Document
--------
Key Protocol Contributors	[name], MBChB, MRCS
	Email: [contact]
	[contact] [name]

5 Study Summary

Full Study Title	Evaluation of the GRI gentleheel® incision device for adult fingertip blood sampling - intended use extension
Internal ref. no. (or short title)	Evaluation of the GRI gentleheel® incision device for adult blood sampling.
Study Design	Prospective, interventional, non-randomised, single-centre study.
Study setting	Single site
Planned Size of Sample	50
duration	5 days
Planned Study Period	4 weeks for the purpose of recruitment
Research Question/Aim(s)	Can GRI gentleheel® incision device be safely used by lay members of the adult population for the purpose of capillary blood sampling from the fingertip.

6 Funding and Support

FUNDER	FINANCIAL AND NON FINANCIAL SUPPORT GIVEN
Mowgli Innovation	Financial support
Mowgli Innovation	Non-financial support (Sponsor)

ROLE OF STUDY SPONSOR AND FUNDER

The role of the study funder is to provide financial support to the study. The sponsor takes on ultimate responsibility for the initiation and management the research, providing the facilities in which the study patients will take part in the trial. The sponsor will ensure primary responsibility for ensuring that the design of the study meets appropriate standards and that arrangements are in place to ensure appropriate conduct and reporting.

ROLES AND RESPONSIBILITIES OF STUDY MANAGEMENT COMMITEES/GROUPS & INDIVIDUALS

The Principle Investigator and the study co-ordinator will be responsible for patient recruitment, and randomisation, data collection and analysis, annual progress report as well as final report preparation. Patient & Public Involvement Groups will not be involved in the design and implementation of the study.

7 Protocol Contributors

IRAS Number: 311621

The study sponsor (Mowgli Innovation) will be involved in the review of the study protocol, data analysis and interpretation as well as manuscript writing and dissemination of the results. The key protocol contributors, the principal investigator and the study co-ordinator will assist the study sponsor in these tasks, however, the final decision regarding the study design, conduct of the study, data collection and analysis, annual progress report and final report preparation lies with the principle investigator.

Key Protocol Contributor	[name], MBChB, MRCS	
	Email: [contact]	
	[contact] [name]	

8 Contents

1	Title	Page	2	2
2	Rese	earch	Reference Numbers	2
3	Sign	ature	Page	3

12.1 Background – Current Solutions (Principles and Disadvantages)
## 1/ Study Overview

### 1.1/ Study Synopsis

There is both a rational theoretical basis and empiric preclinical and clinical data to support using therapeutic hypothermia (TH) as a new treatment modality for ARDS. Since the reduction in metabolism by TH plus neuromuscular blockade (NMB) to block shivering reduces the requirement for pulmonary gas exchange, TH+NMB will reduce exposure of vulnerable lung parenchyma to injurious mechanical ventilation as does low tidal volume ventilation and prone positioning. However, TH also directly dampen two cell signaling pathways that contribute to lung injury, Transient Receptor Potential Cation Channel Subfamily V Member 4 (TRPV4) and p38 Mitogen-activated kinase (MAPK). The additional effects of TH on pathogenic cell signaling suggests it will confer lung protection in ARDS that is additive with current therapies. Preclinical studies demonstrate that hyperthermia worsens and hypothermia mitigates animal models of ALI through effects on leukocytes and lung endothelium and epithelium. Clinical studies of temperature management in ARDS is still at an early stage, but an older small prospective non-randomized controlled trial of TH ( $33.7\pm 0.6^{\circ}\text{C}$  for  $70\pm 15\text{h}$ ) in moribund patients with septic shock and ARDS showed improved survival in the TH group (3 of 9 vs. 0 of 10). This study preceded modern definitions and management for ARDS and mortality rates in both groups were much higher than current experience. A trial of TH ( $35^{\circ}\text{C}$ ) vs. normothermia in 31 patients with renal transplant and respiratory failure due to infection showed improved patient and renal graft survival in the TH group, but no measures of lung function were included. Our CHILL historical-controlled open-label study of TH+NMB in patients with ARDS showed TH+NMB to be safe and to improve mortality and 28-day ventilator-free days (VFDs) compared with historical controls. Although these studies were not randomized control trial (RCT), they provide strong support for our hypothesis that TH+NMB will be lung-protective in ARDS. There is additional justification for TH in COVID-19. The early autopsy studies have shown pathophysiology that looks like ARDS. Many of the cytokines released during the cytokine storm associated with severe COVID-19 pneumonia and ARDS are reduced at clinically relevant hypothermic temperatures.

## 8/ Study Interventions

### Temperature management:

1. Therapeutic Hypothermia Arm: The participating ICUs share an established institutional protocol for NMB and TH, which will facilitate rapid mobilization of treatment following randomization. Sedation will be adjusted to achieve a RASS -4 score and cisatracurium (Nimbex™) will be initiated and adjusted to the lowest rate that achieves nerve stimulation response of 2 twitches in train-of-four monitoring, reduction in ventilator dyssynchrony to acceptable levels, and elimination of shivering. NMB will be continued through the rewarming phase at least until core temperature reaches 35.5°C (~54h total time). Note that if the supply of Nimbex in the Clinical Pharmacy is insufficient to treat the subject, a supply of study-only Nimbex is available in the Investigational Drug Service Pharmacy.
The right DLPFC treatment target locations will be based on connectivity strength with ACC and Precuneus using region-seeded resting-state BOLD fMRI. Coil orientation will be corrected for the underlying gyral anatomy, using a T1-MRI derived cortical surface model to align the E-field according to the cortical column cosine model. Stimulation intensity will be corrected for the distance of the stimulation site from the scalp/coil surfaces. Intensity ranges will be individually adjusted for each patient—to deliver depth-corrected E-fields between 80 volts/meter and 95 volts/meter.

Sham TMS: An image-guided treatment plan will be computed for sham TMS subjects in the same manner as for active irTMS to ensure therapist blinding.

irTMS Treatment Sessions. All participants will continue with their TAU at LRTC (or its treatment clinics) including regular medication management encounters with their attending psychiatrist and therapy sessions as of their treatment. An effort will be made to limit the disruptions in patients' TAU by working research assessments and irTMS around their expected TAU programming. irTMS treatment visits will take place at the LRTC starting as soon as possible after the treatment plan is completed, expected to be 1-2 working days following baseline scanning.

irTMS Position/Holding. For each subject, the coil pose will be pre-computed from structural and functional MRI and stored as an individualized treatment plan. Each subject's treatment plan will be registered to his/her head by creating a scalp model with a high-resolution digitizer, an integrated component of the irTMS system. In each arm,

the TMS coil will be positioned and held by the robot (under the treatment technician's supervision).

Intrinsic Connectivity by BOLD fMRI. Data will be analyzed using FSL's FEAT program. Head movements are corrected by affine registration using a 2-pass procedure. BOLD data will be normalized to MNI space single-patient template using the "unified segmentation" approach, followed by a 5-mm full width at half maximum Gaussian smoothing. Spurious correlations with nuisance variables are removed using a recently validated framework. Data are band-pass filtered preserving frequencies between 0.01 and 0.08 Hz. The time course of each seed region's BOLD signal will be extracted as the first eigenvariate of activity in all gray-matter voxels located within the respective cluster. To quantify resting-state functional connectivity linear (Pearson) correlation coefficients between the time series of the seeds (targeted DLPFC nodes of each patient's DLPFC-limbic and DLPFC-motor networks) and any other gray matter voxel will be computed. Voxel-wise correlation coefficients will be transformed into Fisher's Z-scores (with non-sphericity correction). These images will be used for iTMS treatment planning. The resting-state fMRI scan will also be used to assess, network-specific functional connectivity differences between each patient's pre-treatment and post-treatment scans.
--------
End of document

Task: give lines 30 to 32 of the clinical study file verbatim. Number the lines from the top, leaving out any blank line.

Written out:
3	Sign	ature	Page	3

12.1 Background – Current Solutions (Principles and Disadvantages)
## 1/ Study Overview